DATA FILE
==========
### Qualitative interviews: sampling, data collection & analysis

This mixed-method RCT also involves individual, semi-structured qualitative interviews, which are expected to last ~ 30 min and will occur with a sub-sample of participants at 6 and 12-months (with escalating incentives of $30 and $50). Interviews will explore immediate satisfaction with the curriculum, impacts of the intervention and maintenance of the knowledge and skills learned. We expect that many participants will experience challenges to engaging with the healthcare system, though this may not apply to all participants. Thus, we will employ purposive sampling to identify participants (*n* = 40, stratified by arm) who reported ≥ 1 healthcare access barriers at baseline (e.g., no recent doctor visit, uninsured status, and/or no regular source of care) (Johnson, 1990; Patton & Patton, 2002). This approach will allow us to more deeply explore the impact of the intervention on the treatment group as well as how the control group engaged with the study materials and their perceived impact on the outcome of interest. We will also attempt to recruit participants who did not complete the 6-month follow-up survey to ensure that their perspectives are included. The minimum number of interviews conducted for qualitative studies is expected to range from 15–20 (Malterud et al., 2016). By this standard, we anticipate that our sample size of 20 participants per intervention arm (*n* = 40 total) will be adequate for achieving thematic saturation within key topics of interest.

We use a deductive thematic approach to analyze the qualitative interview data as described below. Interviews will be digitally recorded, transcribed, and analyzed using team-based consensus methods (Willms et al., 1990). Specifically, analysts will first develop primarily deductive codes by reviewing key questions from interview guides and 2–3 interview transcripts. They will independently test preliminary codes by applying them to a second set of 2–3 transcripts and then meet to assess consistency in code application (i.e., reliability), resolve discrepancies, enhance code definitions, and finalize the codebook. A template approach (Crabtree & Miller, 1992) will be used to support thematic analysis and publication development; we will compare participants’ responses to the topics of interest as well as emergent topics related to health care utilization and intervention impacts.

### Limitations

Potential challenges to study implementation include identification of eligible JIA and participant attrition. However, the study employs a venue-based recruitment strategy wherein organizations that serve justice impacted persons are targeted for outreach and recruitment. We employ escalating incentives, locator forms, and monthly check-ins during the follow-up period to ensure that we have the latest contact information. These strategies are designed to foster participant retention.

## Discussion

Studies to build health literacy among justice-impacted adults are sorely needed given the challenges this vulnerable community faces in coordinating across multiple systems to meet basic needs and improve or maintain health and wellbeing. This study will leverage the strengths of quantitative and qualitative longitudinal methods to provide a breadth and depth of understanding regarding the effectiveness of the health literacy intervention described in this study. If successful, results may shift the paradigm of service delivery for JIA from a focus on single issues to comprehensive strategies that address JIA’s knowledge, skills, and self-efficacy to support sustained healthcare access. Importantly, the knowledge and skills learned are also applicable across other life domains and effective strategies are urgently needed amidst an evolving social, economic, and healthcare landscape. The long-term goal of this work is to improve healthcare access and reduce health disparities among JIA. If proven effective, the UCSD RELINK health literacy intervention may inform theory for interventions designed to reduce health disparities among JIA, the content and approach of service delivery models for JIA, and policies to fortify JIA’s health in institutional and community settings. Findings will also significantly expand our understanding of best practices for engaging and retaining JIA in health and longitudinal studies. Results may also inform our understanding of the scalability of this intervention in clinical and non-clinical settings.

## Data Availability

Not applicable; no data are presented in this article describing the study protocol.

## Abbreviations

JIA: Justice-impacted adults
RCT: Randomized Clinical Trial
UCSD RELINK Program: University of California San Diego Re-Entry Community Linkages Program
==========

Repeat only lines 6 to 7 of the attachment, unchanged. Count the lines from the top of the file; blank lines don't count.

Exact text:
## Discussion

Studies to build health literacy among justice-impacted adults are sorely needed given the challenges this vulnerable community faces in coordinating across multiple systems to meet basic needs and improve or maintain health and wellbeing. This study will leverage the strengths of quantitative and qualitative longitudinal methods to provide a breadth and depth of understanding regarding the effectiveness of the health literacy intervention described in this study. If successful, results may shift the paradigm of service delivery for JIA from a focus on single issues to comprehensive strategies that address JIA’s knowledge, skills, and self-efficacy to support sustained healthcare access. Importantly, the knowledge and skills learned are also applicable across other life domains and effective strategies are urgently needed amidst an evolving social, economic, and healthcare landscape. The long-term goal of this work is to improve healthcare access and reduce health disparities among JIA. If proven effective, the UCSD RELINK health literacy intervention may inform theory for interventions designed to reduce health disparities among JIA, the content and approach of service delivery models for JIA, and policies to fortify JIA’s health in institutional and community settings. Findings will also significantly expand our understanding of best practices for engaging and retaining JIA in health and longitudinal studies. Results may also inform our understanding of the scalability of this intervention in clinical and non-clinical settings.